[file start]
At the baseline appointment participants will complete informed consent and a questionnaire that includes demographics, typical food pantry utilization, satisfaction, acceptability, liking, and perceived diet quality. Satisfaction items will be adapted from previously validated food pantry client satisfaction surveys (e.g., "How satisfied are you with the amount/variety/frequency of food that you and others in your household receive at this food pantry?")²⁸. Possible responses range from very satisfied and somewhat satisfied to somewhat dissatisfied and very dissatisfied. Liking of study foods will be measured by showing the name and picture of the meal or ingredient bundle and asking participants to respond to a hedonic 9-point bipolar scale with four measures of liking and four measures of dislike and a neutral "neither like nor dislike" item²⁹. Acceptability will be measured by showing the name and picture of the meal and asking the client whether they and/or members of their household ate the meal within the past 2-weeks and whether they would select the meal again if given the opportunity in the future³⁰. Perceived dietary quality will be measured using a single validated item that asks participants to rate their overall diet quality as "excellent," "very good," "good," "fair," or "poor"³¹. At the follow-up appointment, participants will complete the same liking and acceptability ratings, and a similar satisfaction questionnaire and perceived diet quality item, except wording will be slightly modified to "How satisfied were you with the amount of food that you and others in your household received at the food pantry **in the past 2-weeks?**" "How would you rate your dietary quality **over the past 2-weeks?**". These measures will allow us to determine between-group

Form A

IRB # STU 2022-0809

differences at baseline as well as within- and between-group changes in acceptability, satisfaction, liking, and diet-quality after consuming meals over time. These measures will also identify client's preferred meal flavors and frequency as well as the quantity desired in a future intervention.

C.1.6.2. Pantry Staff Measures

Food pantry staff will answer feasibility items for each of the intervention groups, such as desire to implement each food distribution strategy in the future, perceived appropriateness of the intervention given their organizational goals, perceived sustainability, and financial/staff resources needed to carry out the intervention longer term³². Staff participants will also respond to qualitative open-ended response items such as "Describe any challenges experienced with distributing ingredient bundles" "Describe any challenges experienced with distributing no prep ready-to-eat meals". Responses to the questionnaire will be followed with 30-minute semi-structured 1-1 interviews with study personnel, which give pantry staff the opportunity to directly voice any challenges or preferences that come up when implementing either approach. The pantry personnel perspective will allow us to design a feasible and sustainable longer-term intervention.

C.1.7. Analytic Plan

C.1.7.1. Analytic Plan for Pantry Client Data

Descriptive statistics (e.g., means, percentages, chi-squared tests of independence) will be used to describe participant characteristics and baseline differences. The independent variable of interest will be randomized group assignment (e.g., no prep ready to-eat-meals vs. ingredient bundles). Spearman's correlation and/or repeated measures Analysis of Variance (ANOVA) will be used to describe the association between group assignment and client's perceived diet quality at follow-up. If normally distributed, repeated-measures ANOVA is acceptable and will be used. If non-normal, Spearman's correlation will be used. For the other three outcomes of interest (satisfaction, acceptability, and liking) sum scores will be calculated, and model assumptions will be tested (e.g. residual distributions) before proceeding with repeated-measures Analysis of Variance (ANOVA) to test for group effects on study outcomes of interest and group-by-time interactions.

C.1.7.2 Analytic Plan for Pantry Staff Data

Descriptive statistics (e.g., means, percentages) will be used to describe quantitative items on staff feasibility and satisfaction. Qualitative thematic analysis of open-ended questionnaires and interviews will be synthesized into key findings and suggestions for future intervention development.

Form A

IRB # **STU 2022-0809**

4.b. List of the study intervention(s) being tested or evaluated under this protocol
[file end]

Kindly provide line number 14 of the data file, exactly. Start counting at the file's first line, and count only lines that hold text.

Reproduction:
4.b. List of the study intervention(s) being tested or evaluated under this protocol